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Deirdre Molloy

Well said Mr C :) I'd add that, rather than being disintermediated, the "industry" is having to become more porous to survive (after the thrashing it's taken since it missed the boat and didn't buy / collaborate with Napster soon enough).

But old skool forums and communities are still thriving too, where aficionados are happily immersed in their passion and helping themselves, like this one for fans of the electronica persuasion: http://www.djhistory.com/forum/

If something is good, activity keeps thriving away on the interwebs, outside the industry perimeter fence.

James Cherkoff

Thanks Deirdre, the post-Napster story of the music industry really is the defining business case of our times. Would others agree?


It is definitely the defining business case. Ownership and distribution become analogous in the online sphere. Hence the TV companies looking at Project Kangaroo which in the short-term may cannibalise their own websites but, in the long-term, aims to keep the content "in-house" rather than "outsourcing it", as you succinctly put it. Whether p2p can be kept at bay is something I am sceptical of, but will watch with fascination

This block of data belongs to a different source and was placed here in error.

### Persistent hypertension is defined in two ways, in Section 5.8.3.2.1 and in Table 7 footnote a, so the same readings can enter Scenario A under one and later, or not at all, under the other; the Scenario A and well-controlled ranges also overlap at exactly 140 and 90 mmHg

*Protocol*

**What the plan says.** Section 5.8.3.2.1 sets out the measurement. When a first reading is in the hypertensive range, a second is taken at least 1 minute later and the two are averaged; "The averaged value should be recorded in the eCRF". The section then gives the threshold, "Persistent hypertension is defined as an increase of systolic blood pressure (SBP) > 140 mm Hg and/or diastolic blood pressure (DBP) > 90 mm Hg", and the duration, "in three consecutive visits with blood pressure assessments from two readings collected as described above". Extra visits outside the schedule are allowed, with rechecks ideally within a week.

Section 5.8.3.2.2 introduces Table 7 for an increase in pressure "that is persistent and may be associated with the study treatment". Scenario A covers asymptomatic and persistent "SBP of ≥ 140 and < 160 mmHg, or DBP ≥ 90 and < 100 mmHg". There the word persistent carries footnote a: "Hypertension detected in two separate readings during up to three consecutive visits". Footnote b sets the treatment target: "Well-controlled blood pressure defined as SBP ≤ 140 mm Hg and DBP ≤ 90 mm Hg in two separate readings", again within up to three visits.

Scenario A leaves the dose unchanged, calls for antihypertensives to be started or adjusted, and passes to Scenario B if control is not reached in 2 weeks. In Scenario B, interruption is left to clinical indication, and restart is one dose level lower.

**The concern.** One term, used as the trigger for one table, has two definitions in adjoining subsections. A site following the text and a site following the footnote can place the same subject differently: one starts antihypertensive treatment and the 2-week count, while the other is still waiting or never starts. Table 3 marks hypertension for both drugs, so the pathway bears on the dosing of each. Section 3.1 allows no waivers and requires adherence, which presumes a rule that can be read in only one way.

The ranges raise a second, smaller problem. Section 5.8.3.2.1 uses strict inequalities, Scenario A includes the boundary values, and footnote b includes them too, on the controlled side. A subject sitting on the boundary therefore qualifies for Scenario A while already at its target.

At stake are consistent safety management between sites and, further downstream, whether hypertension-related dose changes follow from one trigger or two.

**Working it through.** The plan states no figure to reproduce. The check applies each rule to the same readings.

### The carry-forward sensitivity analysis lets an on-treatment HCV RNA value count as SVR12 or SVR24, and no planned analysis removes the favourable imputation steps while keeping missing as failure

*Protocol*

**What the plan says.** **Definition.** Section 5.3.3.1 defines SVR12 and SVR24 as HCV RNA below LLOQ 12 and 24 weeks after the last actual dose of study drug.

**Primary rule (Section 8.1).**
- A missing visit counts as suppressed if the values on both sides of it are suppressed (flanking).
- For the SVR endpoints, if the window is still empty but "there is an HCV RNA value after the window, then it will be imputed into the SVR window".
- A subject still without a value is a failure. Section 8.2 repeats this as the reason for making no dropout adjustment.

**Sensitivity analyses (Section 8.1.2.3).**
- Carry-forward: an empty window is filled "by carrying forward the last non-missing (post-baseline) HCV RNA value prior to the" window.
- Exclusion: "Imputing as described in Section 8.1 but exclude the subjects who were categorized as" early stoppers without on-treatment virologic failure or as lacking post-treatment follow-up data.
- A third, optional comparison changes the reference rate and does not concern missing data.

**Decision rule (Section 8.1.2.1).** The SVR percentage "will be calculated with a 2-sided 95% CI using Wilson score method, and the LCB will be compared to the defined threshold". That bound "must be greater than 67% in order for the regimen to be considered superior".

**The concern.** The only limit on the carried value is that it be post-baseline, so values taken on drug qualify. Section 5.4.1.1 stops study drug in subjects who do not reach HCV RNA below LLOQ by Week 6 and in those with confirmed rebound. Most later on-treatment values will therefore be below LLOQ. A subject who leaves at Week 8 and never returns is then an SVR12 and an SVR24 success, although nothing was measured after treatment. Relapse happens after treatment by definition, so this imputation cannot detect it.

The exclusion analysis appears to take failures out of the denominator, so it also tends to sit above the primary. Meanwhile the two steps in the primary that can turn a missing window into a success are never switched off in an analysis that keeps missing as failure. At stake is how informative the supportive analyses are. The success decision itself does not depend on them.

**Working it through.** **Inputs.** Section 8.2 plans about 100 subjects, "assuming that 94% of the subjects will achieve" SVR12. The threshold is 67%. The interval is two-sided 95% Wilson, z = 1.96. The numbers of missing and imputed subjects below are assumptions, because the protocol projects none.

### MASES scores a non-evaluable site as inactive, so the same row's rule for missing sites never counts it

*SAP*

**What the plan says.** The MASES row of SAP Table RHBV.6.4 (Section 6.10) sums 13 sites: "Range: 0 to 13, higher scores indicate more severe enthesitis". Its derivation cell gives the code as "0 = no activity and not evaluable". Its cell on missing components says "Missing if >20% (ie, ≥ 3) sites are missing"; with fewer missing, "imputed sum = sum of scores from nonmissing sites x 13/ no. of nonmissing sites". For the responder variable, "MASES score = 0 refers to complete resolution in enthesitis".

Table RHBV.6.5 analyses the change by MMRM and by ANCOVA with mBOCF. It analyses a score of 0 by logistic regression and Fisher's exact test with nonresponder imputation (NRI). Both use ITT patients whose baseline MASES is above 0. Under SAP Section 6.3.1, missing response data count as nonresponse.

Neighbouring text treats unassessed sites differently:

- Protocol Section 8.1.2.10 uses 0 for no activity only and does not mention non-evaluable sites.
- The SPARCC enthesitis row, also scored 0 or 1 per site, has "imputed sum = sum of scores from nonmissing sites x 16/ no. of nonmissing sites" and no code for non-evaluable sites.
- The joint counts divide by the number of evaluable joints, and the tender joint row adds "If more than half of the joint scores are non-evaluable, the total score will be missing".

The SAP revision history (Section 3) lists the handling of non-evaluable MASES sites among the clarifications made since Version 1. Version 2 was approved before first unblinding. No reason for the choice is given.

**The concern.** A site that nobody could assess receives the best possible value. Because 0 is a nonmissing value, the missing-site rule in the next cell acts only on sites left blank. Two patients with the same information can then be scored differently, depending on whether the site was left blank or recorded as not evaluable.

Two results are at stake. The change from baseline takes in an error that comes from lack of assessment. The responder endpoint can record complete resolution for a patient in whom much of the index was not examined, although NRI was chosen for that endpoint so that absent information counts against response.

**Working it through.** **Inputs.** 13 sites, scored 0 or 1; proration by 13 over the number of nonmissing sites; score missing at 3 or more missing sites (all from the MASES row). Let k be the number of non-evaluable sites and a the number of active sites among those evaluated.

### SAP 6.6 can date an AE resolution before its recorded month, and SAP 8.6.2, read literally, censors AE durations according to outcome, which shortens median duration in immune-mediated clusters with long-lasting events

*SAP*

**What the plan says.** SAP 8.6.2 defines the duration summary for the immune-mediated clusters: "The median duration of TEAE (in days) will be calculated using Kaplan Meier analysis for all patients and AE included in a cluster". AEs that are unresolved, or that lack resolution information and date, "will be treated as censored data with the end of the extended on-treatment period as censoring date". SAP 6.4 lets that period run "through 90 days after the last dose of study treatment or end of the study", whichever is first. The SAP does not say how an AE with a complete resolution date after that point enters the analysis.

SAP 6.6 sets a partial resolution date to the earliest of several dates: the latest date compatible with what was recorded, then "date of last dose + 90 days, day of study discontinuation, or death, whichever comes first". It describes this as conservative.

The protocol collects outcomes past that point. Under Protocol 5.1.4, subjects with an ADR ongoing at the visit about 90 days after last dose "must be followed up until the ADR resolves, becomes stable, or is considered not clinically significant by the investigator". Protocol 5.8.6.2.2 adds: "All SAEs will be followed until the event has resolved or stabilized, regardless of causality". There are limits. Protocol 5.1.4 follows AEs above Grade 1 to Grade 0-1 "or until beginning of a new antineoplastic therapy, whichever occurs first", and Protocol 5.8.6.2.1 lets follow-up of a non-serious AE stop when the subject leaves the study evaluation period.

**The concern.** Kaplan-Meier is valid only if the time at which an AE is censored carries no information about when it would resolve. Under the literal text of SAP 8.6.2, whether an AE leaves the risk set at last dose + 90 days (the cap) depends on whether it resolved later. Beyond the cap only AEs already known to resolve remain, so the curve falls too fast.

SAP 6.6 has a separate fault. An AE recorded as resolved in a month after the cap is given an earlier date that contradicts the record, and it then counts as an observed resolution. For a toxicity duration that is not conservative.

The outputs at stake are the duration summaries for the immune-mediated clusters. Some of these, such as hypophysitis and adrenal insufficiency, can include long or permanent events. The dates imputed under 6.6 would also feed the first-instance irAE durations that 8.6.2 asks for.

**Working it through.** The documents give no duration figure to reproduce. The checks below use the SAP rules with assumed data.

James Cherkoff

Thanks Simon. The relationship between content providers such as Kangaroo and the wider P2P universe will be interesting. P2P is associated with illegal file sharing but it's just the plumbing of the web being put to good use. After all the BBC iPlayer is a P2P service.

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